titration are helpful in decreasing the risk of
drug intolerance and toxicity
• Careful monitoring is necessary to ensure
successful outcomes
Optimal Pharmacotherapy
• Balance between overprescribing and
– Correct drug
– Correct dose
– Targets appropriate condition
– Is appropriate for the patient

Avoid “a pill for every ill”

Always consider non-pharmacologic therapy
Consequences of Overprescribing

• Adverse drug events (ADEs)

• Drug interactions
• Duplication of drug therapy
• Decreased quality of life
• Unnecessary cost
• Medication non-adherence
Adverse Drug Events (ADEs)
• Responsible for 5-28% of acute
geriatric hospital admissions
• Greater than 95% of ADEs in
the elderly are considered
predictable and approximately
50% are considered
• Most errors occur at the
ordering and monitoring stages
Most Common Medications Associated
with ADEs in the Elderly

• Opioid analgesics
• Anticholinergics
• Benzodiazepines
• Also: cardiovascular agents, CNS agents, and
musculoskeletal agents
Adverse Drug Reaction Risk Factors in Older Outpatients. Am J Ger Pharmacotherapy 2003;1(2):82-89.
The Beers Criteria
High Potential for High Potential for
Severe ADE Less Severe ADE
amitriptyline antihistamines
chlorpropamide diphenhydramine
digoxin >0.125mg/d dipyridamole
disopyramide ergot mesyloids
GI antispasmodics indomethacin
meperidine muscle relaxants
Patient Risk Factors for ADEs

• Polypharmacy
• Multiple co-morbid conditions
• Prior adverse drug event
• Low body weight or body mass index
• Age > 85 years
• Estimated CrCl <50 mL/min
Drug-Drug Interactions (DDIs)
• May lead to adverse drug events
• Likelihood  as number of medications 
• Most common DDIs:
– cardiovascular drugs
– psychotropic drugs
• Most common drug interaction effects:
– confusion
– cognitive impairment
– hypotension
– acute renal failure
Concepts in Drug-Drug Interactions
• Absorption may be  or 
• Drugs with similar effects can result additive
• Drugs with opposite effects can antagonize
each other
• Drug metabolism may be inhibited or induced
Common Drug-Drug Interactions
Combination Risk
ACE inhibitor + potassium Hyperkalemia
ACE inhibitor + K sparing diuretic Hyperkalemia, hypotension

Digoxin + antiarrhythmic Bradycardia, arrhythmia

Digoxin + diuretic Electrolyte imbalance; arrhythmia
Antiarrhythmic + diuretic
Diuretic + diuretic Electrolyte imbalance; dehydration

Benzodiazepine + antidepressant Sedation; confusion; falls

Benzodiazepine + antipsychotic
CCB/nitrate/vasodilator/diuretic Hypotension

Doucet J, Chassagne P, Trivalle C, et al. Drug-drug interactions related to hospital admissions in older adults: a
prospective study of 1000 patients. J Am Geriatr Soc 1996;44(9):944-948.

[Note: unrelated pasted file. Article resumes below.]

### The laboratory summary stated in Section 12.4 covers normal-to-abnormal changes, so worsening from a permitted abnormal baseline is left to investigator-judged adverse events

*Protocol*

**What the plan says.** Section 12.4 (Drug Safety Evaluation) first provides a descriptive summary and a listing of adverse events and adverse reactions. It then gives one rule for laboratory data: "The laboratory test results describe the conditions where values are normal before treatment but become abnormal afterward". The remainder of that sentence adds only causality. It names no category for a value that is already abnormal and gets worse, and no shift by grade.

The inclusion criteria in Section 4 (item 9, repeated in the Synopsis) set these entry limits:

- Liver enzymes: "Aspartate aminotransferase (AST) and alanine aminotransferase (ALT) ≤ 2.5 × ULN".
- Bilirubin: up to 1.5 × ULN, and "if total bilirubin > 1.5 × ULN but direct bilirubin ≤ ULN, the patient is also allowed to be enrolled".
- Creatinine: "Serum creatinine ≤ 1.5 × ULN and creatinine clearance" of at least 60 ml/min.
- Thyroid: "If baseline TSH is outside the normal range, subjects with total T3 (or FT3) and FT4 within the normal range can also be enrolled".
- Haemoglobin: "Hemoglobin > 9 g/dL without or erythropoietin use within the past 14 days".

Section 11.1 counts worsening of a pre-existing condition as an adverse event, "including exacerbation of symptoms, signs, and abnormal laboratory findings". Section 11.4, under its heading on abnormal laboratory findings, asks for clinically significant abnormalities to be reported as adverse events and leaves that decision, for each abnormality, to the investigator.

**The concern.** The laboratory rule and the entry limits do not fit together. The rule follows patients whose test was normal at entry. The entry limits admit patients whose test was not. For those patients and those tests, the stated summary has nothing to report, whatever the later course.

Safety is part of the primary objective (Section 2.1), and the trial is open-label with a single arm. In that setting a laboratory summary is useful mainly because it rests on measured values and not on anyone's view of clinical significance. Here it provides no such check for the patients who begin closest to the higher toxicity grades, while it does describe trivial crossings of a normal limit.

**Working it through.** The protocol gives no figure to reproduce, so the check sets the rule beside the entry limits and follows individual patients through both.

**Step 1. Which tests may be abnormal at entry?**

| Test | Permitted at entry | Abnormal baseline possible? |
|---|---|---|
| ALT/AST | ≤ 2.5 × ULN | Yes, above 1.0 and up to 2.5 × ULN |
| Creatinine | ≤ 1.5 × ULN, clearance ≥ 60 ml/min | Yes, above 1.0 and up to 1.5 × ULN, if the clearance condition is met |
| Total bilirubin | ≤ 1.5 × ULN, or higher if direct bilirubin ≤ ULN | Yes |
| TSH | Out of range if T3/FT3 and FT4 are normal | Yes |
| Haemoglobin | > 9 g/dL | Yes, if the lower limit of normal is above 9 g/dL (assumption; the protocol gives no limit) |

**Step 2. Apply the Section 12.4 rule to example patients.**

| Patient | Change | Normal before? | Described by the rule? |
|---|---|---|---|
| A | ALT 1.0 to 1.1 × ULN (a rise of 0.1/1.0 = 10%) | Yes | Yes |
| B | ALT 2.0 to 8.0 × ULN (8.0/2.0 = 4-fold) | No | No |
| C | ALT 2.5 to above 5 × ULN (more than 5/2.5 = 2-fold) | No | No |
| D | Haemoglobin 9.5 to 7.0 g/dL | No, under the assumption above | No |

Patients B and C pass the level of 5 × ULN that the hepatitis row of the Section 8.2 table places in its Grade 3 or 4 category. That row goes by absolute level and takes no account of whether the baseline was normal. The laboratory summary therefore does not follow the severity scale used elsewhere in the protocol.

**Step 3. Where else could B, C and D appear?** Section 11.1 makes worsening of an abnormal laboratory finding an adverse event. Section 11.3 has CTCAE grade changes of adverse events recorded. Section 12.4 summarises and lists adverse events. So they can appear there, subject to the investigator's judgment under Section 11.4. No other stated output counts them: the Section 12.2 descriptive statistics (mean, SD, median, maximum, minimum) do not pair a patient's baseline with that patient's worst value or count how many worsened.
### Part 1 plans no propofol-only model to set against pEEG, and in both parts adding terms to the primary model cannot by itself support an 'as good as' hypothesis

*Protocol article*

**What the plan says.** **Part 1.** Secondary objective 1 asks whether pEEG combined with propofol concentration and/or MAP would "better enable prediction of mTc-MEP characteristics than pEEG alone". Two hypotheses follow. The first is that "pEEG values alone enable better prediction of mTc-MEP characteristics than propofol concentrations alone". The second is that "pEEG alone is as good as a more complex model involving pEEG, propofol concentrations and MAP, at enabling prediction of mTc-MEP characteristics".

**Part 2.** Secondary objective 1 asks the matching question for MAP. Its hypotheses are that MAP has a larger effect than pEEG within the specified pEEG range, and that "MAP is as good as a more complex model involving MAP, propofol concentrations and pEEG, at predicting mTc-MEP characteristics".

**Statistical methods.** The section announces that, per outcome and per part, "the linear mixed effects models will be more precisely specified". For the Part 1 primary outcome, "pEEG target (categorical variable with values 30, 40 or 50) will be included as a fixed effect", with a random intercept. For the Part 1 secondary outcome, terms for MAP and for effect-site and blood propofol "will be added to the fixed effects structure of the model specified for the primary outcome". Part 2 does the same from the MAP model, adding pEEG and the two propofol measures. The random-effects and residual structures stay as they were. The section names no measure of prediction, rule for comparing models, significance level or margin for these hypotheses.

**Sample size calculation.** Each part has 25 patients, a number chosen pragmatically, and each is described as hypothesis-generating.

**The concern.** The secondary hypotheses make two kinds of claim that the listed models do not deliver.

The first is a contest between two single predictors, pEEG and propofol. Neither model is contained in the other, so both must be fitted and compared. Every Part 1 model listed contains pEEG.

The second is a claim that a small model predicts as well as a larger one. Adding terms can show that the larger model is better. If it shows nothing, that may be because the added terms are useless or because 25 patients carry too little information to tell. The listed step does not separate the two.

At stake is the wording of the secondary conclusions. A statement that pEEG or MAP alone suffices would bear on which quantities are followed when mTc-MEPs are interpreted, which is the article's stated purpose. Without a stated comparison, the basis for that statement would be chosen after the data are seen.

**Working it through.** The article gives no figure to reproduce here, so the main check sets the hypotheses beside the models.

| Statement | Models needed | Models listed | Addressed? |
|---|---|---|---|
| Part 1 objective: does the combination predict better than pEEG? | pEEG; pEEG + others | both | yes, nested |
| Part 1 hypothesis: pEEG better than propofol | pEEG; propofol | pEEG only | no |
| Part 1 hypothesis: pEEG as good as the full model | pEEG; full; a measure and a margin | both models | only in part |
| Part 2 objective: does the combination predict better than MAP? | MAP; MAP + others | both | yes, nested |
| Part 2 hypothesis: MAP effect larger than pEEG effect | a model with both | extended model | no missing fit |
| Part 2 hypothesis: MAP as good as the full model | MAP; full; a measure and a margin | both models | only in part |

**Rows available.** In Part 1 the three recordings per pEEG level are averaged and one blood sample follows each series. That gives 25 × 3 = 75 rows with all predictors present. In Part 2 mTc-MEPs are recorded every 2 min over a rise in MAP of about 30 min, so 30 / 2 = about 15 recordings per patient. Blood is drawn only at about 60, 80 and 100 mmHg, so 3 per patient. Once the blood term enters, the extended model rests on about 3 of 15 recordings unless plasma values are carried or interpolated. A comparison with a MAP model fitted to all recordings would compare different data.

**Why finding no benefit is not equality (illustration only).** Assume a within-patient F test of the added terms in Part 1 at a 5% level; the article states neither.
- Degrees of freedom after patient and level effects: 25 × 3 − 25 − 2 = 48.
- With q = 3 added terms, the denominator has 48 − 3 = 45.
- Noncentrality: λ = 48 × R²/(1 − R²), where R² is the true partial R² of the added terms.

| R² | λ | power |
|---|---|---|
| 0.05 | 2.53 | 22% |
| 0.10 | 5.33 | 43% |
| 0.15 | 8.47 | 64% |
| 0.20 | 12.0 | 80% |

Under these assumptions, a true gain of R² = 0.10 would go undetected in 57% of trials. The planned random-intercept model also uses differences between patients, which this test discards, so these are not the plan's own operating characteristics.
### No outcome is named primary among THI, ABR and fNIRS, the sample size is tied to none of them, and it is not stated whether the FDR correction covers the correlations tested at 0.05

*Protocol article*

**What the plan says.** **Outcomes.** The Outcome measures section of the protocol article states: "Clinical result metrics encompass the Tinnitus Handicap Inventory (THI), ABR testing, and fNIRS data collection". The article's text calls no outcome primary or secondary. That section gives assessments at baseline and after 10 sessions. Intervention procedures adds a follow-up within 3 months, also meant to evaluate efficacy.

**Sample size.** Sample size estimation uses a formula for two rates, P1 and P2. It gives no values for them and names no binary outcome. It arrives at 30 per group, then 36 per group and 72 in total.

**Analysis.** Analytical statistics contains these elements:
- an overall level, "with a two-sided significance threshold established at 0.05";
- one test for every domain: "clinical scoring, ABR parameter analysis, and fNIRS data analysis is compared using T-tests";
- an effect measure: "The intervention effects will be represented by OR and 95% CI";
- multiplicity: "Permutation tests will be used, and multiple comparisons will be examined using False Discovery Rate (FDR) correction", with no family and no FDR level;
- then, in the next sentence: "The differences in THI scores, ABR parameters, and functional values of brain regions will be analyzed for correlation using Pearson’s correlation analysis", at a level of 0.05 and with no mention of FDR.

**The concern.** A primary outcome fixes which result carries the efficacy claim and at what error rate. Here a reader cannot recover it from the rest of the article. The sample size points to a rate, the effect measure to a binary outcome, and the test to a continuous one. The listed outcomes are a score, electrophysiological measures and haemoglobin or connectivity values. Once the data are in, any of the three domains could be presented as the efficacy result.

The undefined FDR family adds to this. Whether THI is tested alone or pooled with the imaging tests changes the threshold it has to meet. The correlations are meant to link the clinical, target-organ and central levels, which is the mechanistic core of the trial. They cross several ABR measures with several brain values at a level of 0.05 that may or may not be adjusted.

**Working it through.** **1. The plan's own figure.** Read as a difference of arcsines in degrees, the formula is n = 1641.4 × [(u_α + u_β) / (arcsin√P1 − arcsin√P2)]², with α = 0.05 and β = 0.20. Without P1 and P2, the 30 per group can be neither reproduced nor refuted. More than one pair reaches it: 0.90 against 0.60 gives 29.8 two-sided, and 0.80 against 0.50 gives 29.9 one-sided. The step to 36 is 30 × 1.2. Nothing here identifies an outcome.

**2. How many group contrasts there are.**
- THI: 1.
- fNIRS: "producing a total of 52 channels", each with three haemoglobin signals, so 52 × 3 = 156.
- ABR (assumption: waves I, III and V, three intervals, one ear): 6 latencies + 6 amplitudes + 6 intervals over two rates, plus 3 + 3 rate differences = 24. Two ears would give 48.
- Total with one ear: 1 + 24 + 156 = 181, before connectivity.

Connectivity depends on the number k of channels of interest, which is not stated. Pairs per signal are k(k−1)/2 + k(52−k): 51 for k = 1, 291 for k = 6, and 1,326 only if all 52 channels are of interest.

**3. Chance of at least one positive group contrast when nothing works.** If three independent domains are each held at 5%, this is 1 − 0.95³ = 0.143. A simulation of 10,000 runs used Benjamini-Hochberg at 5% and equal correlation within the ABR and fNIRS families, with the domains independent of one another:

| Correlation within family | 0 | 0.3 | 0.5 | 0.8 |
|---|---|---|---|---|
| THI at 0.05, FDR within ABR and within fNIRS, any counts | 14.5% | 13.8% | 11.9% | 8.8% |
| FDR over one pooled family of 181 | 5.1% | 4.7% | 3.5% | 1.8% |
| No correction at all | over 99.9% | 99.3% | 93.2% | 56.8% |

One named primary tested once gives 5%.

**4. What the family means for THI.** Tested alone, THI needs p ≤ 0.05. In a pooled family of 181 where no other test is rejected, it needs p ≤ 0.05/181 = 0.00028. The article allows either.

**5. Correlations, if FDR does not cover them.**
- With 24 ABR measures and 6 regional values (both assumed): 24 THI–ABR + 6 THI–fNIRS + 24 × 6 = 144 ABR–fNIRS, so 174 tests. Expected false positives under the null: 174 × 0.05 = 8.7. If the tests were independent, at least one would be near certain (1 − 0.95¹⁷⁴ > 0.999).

Drug-Disease Interactions
• Obesity alters Vd of lipophilic drugs
• Ascites alters Vd of hydrophilic drugs
• Dementia may  sensitivity, induce
paradoxical reactions to drugs with CNS or
anticholinergic activity
• Renal or hepatic impairment may impair
metabolism and excretions of drugs
• Drugs may exacerbate a medical condition
Common Drug-Disease Interactions
Combination Risk
NSAIDs + CHF Fluid retention; CHF exacerbation
Thiazolidinediones + CHF
BPH + anticholinergics Urinary retention

CCB + constipation Exacerbation of constipation

Narcotics + constipation
Anticholinergics + constipation
Metformin + CHF Hypoxia; increased risk of lactic acidosis

NSAIDs + gastropathy Increased ulcer and bleeding risk

NSAIDs + HTN Fluid retention; decreased effectiveness of

Principles of Prescribing in the Elderly

• Avoid prescribing prior to diagnosis

• Start with a low dose and titrate slowly
• Avoid starting 2 agents at the same time
• Reach therapeutic dose before switching or
adding agents
• Consider non-pharmacologic agents
Peu di tuleh nyou.
Prescribing Appropriately
• Determine therapeutic endpoints and plan for assessment
• Consider risk vs. benefit
• Avoid prescribing to treat side effect of another drug
• Use 1 medication to treat 2 conditions
• Consider drug-drug and drug-disease interactions
• Use simplest regimen possible
• Adjust doses for renal and hepatic impairment
• Use least expensive alternative
Preventing Polypharmacy
• Review medications regularly and each time a
new medication started or dose is changed
• Maintain accurate medication records (include
vitamins, OTCs, and herbals)

• Rate may be as high as 50% in the elderly

• Factors in non-adherence
– Financial, cognitive, or functional status
– Beliefs and understanding about disease and
Enhancing Medication Adherence
• Avoid newer, more expensive medications
that are not shown to be superior to less
expensive generic alternatives
• Simplify the regimen
• Utilize drug calendars
• Educate patient on medication purpose,
benefits, safety, and potential ADEs
• Successful pharmacotherapy means using the
correct drug at the correct dose for the correct
indication in an individual patient
• Age alters PK and PD
• ADEs are common among the elderly
• Risk of ADEs can be minimized by appropriate